Nanotechnology is coming by Ralph C. Merkle, Principal Fellow, Zyvex This is the English original of an article translated into German and published in the Frankfurter Allgemeine Zeitung of Monday, September 11 2000 on page 55. In the coming decades nanotechnology could make a supercomputer so small it could barely be seen in a light microscope. Not long ago, such a forecast would have been ridiculed. At its heart, the coming revolution in manufacturing is a continuation of trends that date back decades and even centuries. The remarkably low manufacturing cost comes from self replication. While nanotechnology does propose to use self replication, it does not propose to copy living systems. Now that the feasibility of nanotechnology is widely accepted, we enter the next phase of the public discussion: what policies should we adopt to best deal with it? Self replication is at the heart of many policy discussions. Consider, for example, the difference between a bird and an airplane. Further reading:

Universe Sandbox | interactive space simulator Fossil Fuel Use Continues to Rise Despite concerted global efforts to reduce carbon emissions through the expansion of clean and renewable energy resources, fossil fuels continued to dominate the global energy sector in 2012, according to new figures released yesterday by the Worldwatch Institute. Coal, natural gas and oil accounted for 87 percent of the world's primary energy consumption last year, the group reported in a new "Vital Signs Online" report. "The relative weight of these energy sources keeps shifting, although only slightly," states the report by researchers Milena Gonzalez and Matt Lucky, members of the Worldwatch Institute's climate and energy team. While the U.S. boom in shale gas helped push the fossil fuel's share of total global energy consumption from 23.8 to 23.9 percent, coal also increased its share, from 29.7 to 29.9 percent, as demand for coal-fired electricity remained strong across much of the developing world, including China and India, and parts of Europe.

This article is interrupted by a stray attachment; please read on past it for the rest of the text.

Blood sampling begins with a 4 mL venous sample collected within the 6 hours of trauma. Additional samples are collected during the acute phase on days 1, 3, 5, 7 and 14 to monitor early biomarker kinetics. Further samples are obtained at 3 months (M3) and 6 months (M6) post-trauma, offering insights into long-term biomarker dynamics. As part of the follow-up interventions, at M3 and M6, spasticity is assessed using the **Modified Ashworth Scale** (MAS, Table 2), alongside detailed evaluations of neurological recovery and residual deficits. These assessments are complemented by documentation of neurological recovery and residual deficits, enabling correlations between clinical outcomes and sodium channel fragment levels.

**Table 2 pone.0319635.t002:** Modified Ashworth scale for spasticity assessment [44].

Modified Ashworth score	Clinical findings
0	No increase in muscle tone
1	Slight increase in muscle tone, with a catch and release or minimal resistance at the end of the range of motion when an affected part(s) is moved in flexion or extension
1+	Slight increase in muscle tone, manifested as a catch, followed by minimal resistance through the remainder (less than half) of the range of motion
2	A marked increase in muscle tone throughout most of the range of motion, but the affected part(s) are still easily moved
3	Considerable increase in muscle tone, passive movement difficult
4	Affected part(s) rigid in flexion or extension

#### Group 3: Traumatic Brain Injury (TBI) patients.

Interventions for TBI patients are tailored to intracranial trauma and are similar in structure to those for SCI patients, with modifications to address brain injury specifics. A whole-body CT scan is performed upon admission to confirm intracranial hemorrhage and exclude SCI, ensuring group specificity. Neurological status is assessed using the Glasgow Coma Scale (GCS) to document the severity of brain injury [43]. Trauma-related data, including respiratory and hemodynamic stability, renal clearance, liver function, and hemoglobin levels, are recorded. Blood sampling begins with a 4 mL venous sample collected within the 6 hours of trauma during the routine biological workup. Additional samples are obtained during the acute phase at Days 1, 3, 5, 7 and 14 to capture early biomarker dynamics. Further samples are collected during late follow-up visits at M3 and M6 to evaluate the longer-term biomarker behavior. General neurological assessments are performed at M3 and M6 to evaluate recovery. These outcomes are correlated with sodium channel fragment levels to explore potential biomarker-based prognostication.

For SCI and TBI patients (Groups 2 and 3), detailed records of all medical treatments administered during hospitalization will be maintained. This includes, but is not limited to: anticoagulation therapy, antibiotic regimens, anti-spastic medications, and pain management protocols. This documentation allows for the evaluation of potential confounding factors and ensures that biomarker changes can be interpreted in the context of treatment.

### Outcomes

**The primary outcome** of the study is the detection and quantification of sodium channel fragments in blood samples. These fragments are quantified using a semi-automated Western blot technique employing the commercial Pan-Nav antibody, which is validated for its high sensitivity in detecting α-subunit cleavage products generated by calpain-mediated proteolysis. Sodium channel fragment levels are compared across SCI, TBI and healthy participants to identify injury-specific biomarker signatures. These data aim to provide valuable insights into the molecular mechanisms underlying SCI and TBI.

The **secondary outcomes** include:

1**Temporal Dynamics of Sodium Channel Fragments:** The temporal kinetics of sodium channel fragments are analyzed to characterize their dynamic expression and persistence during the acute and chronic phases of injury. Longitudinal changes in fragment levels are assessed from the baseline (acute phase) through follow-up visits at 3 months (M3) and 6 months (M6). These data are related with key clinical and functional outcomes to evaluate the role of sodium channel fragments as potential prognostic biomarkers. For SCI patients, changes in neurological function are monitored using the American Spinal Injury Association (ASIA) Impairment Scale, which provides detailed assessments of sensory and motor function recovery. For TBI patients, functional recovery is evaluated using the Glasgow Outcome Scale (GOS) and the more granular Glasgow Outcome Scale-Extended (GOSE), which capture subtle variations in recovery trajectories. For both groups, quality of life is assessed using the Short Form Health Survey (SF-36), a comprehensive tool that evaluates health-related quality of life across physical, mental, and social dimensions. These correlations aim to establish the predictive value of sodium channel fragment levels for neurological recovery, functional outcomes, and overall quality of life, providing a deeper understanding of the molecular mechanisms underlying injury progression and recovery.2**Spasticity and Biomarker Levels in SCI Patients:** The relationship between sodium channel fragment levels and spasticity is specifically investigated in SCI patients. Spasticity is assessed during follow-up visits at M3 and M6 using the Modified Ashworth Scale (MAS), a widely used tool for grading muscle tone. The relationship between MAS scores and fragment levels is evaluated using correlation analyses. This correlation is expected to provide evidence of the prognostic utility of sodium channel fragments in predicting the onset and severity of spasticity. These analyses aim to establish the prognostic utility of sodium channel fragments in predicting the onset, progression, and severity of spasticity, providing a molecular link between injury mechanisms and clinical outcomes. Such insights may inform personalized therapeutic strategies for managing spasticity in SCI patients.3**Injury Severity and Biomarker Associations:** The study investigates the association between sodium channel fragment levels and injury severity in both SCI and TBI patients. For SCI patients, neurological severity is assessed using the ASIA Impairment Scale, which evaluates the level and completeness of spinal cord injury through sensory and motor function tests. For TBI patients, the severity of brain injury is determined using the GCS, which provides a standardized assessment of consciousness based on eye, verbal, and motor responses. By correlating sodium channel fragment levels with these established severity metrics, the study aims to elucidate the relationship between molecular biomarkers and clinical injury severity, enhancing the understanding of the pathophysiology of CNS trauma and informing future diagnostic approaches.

Carbon Nanotubes Transmission electron microscopy of carbon nanotubes: a warning. Carbon nanotube science and technology Carbon nanotubes are molecular-scale tubes of graphitic carbon with outstanding properties. They are among the stiffest and strongest fibres known, and have remarkable electronic properties and many other unique characteristics. For these reasons they have attracted huge academic and industrial interest, with thousands of papers on nanotubes being published every year. Commercial applications have been rather slow to develop, however, primarily because of the high production costs of the best quality nanotubes. The current huge interest in carbon nanotubes is a direct consequence of the synthesis of buckminsterfullerene, C60 , and other fullerenes, in 1985. A transmission electron micrograph of some multiwalled nanotubes is shown in the figure (left). Structure The bonding in carbon nanotubes is sp, with each atom joined to three neighbours, as in graphite. Synthesis Properties Nanohorns